Friday, 24 August 2012

Reporting the words of liars


When the dear old BBC reports a speech by Dave, Nick or Ed, they never include any kind of sanity warning do they? In a comedy sketch show it might be different, but BBC news readers and reporters always fail to remind us how habitually dishonest these creeps are.

We’re so inured to it that we tend not to notice the implied approval every time it happens. Yet with digital technology it would be so easy to put a warning symbol on the screen every time one of these guys opens his lying mouth. Or any one of the others for that matter. There are as we know, plenty of them. 

A warning might be something like a subtitle :-

  • Warning – nonsense zone.
  • Politics and sanity don’t mix.
  • Known pillock.
  • Speaks Moron fluently.

Okay, it’s not an entirely serious point, but there’s a reason why not isn't there? We have an exceedingly strong and unhealthy tendency towards endemic equivocation and the BBC is the leader of the pack by a long, long way. We know political life is riddled with liars and charlatans. They make promises, often by implication, with no intention of keeping them.

They aren’t necessarily evil people, although they may be, but absurdly over-ambitious and inclined to talk purely for effect or as their advisers dictate. So maybe the BBC could bring itself to say what we all know to be the case. Surely it would be healthier – politically.

As things stand the BBC seems to be part of it – the lying I mean. There are after all, no innocent bystanders in this game.


Sam Vega said...

I agree that the BBC is implicated as an institution, but would you agree that certain formats and certain individuals within the BBC serve to expose the lies?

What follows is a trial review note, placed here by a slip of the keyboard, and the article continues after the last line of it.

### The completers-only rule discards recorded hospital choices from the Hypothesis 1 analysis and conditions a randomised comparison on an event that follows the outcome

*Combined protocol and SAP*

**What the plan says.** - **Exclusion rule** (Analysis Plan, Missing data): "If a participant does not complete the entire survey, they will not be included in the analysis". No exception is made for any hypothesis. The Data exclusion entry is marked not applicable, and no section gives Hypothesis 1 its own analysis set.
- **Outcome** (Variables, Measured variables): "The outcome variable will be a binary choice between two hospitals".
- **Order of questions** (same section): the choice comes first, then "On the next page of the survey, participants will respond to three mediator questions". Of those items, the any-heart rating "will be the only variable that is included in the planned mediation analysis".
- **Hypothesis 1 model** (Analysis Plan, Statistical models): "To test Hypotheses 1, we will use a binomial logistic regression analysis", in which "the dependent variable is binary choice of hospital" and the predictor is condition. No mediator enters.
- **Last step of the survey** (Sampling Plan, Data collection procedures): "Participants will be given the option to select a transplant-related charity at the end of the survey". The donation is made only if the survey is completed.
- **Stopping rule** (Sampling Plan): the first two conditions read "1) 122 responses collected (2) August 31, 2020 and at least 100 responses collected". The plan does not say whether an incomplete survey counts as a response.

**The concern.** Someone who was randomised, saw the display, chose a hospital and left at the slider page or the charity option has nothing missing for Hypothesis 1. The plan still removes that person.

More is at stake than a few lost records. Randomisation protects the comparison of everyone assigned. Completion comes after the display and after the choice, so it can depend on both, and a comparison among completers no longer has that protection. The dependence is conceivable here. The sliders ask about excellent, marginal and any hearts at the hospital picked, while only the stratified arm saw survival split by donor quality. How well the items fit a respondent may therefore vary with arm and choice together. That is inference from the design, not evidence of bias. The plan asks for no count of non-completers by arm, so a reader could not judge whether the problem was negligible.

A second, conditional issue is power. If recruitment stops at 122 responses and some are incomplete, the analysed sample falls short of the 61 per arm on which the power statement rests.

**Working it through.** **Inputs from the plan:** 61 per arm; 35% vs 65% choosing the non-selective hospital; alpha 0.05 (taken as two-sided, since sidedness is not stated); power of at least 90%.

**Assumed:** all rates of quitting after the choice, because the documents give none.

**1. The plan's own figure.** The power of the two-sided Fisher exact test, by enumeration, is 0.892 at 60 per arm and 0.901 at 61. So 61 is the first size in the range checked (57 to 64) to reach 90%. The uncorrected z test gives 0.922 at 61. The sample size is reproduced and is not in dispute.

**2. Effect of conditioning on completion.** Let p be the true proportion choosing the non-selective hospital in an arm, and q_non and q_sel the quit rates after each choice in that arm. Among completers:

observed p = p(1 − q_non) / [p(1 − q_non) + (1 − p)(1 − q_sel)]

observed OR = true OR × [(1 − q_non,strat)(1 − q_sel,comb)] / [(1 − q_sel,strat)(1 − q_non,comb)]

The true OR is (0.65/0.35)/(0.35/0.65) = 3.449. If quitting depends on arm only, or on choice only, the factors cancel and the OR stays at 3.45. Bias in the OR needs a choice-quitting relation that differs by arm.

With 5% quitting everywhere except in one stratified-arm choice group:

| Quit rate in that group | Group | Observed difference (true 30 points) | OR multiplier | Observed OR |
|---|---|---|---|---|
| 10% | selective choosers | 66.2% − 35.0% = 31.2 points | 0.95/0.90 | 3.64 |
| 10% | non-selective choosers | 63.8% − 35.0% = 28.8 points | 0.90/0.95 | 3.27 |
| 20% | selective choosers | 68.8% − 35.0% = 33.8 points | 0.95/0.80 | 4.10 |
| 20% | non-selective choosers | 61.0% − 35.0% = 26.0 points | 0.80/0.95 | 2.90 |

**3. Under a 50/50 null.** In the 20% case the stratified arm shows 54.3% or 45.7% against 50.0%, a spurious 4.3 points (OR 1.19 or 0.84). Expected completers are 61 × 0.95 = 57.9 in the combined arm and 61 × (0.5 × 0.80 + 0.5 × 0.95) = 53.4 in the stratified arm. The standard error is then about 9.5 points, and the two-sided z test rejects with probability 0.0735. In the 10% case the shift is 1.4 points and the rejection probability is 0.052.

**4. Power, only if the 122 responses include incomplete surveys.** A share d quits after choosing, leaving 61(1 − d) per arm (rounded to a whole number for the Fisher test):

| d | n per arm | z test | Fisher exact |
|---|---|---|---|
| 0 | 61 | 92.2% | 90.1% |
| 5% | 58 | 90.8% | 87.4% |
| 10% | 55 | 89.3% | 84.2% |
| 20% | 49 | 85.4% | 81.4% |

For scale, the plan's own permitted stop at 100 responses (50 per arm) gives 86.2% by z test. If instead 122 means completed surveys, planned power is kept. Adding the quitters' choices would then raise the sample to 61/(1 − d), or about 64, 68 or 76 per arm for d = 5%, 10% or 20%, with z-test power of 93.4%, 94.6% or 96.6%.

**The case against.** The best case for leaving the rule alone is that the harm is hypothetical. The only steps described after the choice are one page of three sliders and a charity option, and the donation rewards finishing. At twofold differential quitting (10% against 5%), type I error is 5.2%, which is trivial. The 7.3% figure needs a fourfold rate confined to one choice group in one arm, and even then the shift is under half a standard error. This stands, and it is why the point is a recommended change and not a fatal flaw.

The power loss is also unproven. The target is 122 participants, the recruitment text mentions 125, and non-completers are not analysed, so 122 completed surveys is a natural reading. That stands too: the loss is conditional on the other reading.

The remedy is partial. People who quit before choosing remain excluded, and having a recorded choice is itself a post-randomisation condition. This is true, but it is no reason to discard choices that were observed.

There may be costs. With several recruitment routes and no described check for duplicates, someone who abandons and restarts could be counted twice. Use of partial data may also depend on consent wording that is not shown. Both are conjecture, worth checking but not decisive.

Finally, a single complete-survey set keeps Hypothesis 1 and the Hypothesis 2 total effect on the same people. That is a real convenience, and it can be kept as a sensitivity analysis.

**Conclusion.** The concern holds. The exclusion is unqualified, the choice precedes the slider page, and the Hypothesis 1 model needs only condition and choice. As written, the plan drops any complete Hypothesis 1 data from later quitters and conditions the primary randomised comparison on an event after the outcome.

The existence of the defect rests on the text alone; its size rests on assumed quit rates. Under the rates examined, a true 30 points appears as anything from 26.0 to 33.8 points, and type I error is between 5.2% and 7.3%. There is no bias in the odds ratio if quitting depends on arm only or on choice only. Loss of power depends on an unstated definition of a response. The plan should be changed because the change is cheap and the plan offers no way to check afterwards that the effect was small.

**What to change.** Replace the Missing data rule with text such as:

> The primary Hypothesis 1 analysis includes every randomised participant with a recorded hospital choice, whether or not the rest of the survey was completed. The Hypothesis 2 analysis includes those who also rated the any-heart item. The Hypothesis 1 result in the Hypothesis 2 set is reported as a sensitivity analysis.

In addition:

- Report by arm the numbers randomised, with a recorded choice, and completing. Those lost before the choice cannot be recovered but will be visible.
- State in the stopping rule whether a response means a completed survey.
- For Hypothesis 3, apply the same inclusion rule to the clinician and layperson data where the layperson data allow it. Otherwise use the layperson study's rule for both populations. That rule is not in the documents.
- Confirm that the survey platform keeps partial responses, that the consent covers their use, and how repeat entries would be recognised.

Paxman has had some glorious moments, for example. And there are those little blips where the truth slips in by default. Brown sounding off about the "bigot" while still wearing the mic., or Blair getting confronted by the angry woman outside the hospital, for example. A politician openly lying is news, after all.

We may not be told the truth, but we are often told enough to know that people are habitually lying...

Anonymous said...

Slightly off topic, but trawling Urban Dictionary I came across a word for 'going for a poo' - "birthing a politician". So, just going to "birth a politician".

James Higham said...

Okay, it’s not an entirely serious point, but there’s a reason why not isn't there?

Think it's an entirely serious point.

A K Haart said...

Sam - I take your point about Paxman, but I think he's used as a boundary where we might expect to find the BBC norm. HIGNFY sets another boundary.

BTW I've just started "If on a winter's night a traveller".

Roger - I like that - must use it!

A K Haart said...

James - it is, but we have to tackle it from all angles.

Demetrius said...

Garbage in, garbage out.

Scrobs... said...

There is a solution to Beeboil leftyism; just hear the words and believe the opposite!

Works every time.

Like that Epiphany Flanders woman; never believe a word she says! As for Splick Robinson, well, don't even bother to hear the words. And then there's Whole-lotta-love Peston to make you think there's life at the end of the tunnel, because he's just so negative.

A K Haart said...

Demetrius - but it's surely time to shake it all about!

Scrobs - I've given up on the Beeb though, only use it as material for blog posts!